January 18, 2013 by Ezekiel Garcia
There is a game that exists where you can choose from a street thug that can increase his head five times his size, a ninja that can only throw ninja stars while jumping, and a barbarian who uses a lighting torch as he would a sword. There is a game that exists where you turn into a sheep and throw smaller, bouncing sheep at your enemies. There is a game that exists where you fight zombies, a bouncing sun, and a Colonel Sanders lookalike, in which upon defeat, a bird flies out of him in the same level. This game is called Trio the Punch – Never Forget Me. And I never did.
Trio the Punch is a game that challenges the player’s sanity. To play this game is to undergo government experimentation. There is not a single moment in this game where you will have the opportunity to understand what’s going on. You will raise your arms higher and shout WTF? louder with each passing pixel. However, there is an interesting story here, and it’s one that probably make things about this game even more surreal.
In 1990, Data East released “Trio the Punch – Never Forget Me” to a limited selection of arcades across Japan. It is what many critics and gamers alike categorized as a Kuso-ge, or Crap Game, but it wasn’t necessarily scathing remark. In the context of American society, players could describe this as a Troll Game, a game intended to be bad to either infuriate or even give the player a good laugh. In Trio the Punch’s case, it could easily be said that it is trolling the unfortunate souls who play it to the point of psychosis.
The gameplay itself is out of its mind. For starters, no two levels are the same length. The levels range from a minute-long journey towards a boss fight to fighting two enemies, then a boss fight. It is unpredictable that way, save for the boss fight in every level. All of them have the same objective: collect hearts with the words “help” flashing over them, and defeat the level’s boss.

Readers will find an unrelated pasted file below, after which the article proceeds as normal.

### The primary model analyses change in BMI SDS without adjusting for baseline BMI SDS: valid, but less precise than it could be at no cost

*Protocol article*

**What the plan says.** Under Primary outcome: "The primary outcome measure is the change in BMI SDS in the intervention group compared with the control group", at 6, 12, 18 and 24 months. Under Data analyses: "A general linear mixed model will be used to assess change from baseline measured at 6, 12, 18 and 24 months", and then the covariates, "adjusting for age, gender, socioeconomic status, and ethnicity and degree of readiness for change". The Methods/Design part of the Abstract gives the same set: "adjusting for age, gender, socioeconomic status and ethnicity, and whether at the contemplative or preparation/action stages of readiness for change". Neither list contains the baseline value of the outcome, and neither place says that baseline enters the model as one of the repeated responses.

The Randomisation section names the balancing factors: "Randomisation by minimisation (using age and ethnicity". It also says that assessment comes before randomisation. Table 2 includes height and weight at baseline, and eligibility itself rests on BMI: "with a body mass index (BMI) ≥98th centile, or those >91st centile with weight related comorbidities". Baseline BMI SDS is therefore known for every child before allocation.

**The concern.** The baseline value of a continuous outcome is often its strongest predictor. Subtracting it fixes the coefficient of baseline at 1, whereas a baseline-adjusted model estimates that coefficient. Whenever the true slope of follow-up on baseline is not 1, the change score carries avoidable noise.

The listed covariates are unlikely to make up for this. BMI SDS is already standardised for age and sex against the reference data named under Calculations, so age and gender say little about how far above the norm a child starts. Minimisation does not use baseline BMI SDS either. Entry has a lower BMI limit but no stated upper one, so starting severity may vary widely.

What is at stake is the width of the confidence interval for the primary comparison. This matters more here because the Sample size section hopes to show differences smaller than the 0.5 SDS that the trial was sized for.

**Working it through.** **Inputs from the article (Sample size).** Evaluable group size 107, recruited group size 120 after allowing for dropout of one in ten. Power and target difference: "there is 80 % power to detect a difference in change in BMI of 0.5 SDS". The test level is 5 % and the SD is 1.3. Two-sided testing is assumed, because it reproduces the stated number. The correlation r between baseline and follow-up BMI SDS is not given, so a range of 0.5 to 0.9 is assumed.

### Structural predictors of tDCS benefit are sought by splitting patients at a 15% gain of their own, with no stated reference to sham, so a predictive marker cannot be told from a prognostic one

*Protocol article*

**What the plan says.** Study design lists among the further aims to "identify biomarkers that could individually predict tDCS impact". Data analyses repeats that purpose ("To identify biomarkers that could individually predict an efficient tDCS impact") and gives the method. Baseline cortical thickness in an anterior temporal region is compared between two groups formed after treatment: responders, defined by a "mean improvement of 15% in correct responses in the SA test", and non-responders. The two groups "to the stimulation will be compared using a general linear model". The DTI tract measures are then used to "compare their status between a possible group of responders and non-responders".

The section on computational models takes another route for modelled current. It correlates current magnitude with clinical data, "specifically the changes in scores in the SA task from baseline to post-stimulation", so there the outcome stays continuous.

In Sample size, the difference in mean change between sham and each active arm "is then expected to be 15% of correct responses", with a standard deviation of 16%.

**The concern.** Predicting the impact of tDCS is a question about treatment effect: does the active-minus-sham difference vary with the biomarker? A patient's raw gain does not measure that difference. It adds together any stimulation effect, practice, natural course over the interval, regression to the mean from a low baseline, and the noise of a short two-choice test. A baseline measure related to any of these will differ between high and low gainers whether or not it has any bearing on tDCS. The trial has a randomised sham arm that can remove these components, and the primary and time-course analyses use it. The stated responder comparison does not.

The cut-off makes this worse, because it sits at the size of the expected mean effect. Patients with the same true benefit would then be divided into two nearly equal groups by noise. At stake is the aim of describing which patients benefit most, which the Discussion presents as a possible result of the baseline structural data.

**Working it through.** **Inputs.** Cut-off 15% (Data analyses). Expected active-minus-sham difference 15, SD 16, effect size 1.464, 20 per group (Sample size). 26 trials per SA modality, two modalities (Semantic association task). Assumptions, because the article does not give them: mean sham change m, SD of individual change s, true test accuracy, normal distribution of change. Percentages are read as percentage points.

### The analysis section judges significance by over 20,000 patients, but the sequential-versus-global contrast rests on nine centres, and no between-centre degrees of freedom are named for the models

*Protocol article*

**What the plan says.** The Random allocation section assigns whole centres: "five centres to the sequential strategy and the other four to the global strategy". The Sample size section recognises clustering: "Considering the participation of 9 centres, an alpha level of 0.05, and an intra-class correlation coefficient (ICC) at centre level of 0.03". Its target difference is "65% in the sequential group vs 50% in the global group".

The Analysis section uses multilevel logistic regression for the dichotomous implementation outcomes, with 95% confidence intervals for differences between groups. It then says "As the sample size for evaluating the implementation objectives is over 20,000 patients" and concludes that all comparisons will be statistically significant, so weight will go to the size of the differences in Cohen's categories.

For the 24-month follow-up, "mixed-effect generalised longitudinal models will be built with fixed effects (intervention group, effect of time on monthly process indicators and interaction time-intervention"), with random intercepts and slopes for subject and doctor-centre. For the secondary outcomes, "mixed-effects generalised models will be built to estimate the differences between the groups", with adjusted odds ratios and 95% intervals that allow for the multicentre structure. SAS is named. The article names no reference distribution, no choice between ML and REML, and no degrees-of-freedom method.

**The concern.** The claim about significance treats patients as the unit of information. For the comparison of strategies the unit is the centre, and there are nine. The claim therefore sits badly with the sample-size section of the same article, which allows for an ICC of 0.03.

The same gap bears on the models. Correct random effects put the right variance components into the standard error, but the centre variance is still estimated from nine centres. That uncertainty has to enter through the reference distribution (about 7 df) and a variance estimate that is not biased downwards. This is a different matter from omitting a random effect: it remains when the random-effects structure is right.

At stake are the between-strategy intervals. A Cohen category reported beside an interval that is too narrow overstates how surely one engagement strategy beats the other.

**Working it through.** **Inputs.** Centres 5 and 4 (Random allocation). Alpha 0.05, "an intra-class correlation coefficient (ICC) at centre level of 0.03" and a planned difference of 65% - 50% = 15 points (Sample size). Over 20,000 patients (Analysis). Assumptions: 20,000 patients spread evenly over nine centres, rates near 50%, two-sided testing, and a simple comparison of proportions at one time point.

Not even the physics make sense. Players will bounce on fire balls, they’ll get forced to crouch after taking a hit, and the player can only perform certain attacks when grounded or airborne. Sometimes, the player will be shrunken for no apparent reason. The wackiness out of this game comes from the unexpected instances where things happen that really shouldn’t happen in any other video game. For example, there is a stage where, during a ninja fight, the message “Weebles Fall Down!” appears randomly. Whenever it happens, the game freezes, only to disappear and reappear.
Another reason you can’t forget Trio the Punch is because the music will get stuck in your head. The three selectable characters each have their own theme music. It sounds standard, and the tracks are pretty funky cool for the most part, until you realize: it will be the only music, and it will constantly play throughout the entire game from start to finish.
The enemies in the game are just as widely ridiculous. Most of the grunts consists of ninjas, robots, and miniatures of the character Karnov (for those not in the know, Karnov was a somewhat iconic figure in video games, in his self-titled game to practically becoming the face of Data East.) The weirdness really begins with the bosses.
The first boss is, get this, a statue of Karnov being carried by smaller Karnovs, and it must be punched until it is destroyed. The statue itself is for some strange reason incredibly bouncy. It gets better! There is also a tiny robot with a hammer ten times it size, swinging it in a single frame.
This game defies classification despite ultimately being a run-of-the-mill beat-em-up. It is sold on its weirdness and unpredictability.
Playing it once will probably break the player, but playing it again will unlock their third eye. It really is something to behold: a game that was terrible by design, has many, many oddities, and plays like a bad platformer. That is why it is still talked about, like an urban myth, except it is a very real, playable game.